Delayed onset muscle soreness (DOMS)?

Discussion in 'Barefoot & Minimalist Running' started by skedaddle, Feb 18, 2016.

  1. skedaddle

    skedaddle Barefooters
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    I've been doing short sprints up some fairly steep inclines lately, but a few days later my glutes and to some extent my calves get quite sore.
    I'm not a 'no pain, no gain' type of guy but I do like to challenge myself from time to time to keep things interesting. Is DOMS anything to worry about? I don't want to injure myself, so just thought i'd check before I do something dum, which i'm usually really, really good at ;)
    I never run with soreness, but if you have to wait three days between sessions it kind of sucks.

    Thanks
     
  2. DNEchris

    DNEchris Barefooters
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    I think that if you carry on with the sprints you'll soon find you'll strengthen and need to delay less between runs. I've just moved and am now enjoying getting to know the bigger hills around here. My excuse for running less right now is that I've got a house to set up but in reality I'm needing a little more recovery time at the moment (and I'm not trying to sprint the hills).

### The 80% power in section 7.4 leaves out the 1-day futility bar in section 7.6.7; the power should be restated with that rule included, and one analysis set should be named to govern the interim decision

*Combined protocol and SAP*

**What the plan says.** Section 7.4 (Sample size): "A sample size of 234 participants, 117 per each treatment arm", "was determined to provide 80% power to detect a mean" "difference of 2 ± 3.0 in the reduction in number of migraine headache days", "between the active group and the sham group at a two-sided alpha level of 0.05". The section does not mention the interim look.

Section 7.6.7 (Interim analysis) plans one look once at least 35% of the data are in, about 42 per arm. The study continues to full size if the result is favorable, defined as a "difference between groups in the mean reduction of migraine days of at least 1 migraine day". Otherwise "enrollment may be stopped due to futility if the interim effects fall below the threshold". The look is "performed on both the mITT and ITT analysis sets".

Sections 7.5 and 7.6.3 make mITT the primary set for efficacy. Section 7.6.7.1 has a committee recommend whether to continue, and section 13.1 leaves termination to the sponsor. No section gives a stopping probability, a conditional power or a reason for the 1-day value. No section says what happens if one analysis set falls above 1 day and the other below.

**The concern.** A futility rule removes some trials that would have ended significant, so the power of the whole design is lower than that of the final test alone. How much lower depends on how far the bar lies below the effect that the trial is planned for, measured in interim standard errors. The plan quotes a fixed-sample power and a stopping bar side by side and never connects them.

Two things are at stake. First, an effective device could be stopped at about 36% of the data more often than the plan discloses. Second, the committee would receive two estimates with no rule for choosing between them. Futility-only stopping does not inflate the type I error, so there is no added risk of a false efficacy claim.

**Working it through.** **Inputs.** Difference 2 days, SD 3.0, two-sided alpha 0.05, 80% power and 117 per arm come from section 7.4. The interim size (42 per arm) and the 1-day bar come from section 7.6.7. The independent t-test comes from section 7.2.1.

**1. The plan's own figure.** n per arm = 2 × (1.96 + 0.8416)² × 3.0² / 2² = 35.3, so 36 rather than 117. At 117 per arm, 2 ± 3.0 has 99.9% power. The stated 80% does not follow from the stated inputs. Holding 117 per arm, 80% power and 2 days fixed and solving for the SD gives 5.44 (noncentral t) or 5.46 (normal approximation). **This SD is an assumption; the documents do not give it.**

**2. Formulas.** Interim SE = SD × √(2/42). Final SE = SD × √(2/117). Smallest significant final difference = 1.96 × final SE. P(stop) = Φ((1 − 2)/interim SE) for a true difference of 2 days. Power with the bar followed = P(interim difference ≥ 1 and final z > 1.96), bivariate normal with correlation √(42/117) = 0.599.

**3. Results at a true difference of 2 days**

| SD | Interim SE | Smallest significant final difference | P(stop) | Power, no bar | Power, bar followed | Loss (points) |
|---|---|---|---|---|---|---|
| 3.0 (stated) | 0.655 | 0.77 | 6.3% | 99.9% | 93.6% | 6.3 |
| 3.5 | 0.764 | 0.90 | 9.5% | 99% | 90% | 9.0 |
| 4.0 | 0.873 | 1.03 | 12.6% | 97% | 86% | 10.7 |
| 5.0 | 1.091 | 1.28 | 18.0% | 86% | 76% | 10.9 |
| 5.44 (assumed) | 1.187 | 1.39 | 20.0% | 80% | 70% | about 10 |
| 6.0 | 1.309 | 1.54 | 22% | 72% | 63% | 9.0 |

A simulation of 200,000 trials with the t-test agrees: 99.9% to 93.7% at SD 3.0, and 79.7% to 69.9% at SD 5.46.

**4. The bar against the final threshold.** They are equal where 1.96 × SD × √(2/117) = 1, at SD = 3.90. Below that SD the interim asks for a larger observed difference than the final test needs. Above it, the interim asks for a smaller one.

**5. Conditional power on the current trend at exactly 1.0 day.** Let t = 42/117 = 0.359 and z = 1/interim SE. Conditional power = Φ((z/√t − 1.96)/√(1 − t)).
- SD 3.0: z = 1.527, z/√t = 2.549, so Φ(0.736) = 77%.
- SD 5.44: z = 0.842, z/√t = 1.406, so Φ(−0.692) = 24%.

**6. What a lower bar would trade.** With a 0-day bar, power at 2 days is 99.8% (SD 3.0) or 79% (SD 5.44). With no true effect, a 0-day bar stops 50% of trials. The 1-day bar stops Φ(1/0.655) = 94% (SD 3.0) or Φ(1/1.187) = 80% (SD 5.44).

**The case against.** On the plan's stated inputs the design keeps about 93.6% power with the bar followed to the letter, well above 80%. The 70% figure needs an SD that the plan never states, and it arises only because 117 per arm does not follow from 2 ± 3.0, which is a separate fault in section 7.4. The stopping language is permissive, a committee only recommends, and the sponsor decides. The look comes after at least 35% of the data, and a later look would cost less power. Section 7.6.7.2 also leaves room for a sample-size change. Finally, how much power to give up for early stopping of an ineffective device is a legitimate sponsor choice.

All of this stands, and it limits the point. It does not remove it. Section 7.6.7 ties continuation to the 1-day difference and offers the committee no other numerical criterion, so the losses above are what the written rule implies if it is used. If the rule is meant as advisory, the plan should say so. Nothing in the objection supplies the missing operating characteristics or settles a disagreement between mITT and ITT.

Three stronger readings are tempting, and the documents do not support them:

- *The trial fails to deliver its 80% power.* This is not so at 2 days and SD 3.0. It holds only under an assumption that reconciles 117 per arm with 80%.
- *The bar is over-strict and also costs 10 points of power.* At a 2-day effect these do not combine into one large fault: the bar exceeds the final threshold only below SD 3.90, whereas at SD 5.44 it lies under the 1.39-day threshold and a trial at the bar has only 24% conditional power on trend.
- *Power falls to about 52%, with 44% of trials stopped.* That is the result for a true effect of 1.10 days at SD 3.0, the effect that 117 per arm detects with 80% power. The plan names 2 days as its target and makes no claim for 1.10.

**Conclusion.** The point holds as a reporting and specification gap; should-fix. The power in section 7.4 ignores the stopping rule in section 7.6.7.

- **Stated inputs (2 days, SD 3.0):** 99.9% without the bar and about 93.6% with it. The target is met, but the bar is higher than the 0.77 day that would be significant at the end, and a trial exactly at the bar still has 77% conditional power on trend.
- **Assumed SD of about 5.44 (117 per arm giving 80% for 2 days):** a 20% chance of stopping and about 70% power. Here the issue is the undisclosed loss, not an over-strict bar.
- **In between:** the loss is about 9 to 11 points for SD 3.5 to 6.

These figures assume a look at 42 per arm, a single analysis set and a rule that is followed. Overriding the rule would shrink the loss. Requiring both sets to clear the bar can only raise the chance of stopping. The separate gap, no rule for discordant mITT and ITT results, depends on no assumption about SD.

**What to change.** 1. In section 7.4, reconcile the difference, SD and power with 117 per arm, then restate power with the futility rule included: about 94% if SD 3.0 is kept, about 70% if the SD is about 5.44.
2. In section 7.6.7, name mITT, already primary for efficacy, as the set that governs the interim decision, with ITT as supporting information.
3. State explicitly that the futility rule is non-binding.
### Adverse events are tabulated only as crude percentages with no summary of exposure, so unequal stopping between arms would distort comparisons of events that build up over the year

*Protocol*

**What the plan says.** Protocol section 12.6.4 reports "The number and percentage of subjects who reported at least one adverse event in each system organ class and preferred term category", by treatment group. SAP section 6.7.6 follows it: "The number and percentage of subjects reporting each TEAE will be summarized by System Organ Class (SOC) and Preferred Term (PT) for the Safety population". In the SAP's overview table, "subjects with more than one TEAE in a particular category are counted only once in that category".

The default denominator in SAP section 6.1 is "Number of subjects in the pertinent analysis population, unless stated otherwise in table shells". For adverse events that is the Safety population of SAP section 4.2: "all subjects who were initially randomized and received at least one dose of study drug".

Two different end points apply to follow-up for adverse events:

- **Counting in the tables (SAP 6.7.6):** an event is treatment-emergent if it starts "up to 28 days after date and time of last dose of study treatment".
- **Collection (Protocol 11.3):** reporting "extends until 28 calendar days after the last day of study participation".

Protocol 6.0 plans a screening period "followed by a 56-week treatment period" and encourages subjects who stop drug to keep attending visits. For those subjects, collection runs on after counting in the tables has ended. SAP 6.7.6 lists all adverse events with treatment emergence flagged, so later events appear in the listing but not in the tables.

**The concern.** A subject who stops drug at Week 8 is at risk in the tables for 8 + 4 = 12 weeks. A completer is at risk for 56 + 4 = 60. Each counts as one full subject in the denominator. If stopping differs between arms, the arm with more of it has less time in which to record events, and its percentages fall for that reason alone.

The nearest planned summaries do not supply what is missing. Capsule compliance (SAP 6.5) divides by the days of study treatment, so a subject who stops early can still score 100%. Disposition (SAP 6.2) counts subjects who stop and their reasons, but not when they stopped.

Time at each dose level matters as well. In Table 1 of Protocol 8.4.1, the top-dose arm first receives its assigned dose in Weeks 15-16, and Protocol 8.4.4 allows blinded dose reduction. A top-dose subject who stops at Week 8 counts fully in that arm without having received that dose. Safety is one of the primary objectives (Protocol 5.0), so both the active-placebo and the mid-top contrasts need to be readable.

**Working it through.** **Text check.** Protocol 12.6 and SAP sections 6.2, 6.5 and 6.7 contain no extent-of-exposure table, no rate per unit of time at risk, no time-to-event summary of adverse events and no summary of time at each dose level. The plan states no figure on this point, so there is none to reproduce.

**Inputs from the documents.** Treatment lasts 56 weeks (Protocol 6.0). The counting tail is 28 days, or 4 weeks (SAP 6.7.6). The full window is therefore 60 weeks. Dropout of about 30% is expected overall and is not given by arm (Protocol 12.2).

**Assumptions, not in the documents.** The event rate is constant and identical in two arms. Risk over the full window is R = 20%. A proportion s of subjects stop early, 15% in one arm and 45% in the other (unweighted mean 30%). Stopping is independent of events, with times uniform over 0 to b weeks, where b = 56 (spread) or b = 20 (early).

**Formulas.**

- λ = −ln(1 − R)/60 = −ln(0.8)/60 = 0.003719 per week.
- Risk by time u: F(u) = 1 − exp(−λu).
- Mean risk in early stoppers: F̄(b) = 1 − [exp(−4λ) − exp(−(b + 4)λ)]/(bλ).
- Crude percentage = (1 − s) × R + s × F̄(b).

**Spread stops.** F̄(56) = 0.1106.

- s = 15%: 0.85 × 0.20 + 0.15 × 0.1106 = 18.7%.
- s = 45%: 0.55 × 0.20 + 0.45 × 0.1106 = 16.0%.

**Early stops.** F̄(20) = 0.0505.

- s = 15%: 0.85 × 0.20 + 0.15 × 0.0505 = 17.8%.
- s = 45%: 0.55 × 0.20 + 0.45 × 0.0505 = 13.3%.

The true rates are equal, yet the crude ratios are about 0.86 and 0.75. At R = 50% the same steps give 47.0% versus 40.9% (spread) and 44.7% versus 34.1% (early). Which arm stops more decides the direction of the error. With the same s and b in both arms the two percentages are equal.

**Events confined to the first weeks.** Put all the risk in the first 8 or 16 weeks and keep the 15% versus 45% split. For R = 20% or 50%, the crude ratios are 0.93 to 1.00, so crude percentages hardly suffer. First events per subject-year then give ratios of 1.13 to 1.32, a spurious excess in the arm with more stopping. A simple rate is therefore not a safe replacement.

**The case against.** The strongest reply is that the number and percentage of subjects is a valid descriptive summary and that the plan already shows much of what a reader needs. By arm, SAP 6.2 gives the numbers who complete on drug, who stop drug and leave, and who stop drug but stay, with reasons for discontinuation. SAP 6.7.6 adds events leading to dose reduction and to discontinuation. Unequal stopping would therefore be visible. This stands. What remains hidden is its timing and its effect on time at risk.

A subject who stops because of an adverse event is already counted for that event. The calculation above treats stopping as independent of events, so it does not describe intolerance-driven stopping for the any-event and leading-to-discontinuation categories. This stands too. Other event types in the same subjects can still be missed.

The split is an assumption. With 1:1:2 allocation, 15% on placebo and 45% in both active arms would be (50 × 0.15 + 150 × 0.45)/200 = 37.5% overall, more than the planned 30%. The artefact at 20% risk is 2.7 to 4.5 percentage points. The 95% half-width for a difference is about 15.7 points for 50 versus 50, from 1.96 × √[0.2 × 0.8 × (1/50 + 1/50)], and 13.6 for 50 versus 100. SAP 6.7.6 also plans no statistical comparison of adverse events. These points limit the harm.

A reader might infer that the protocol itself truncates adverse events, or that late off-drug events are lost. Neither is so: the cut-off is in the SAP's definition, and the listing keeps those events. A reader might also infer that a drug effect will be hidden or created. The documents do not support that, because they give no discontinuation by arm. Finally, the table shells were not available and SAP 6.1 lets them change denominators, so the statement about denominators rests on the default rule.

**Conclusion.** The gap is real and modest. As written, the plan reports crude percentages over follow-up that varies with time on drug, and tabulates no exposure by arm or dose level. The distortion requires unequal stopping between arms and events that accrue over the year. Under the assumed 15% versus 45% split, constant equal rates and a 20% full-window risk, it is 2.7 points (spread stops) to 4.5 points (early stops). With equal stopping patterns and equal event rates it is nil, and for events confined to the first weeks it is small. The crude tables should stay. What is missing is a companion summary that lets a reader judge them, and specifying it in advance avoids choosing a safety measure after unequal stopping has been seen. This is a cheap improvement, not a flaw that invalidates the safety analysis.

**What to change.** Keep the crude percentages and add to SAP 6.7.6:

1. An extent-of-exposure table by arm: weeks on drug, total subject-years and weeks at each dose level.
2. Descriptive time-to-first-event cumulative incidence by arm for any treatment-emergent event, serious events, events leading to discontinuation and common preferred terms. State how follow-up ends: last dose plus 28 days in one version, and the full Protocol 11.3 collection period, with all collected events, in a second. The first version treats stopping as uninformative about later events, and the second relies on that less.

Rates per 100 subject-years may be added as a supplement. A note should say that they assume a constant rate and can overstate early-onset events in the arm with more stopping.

Have fun and keep smiling!
     
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  3. skedaddle

    skedaddle Barefooters
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    Thanks Chris.
    This one hill is my nemesis, it's the only one i've not conquered in my area without faltering, usually just 20 or so meters from the top. Each year I say i'll bag it and each year I get sore trying and back off. I'm a tenacious little bug*er, one day it will be mine!

    Hope your move went well! It must be exciting working out all the new trails and hills to explore, once you've got over the stress of moving that is.
    Rest up well my friend, the call of the wild will soon be coursing through your veins again and you'll have no option but to hit the trails.:)
     
  4. Barefoot Dama

    Barefoot Dama Barefooters
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    DOMS? I got thru this issue every week and dealing with it as we speak. I do stairs once a week and sure enough the DOMS shows up for two/ three days but it doesn't stop me from my activities.
    I found that once I start running it doesn't bother me at all, it's sore when I am standing still(I hardly seat btw). So what I am saying is that give running a try(but no hills) and see how it goes for you.
     

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  5. skedaddle

    skedaddle Barefooters
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    Thanks for the conformation Dama, i've read conflicting reports, so i was just checking. No hills might be a problem though, they are my running candy shop and i start climbing as soon as i step out of the door ;)
    I shall stick to jogging up them instead of running, at least not the really steep ones.
     
  6. Barefoot Dama

    Barefoot Dama Barefooters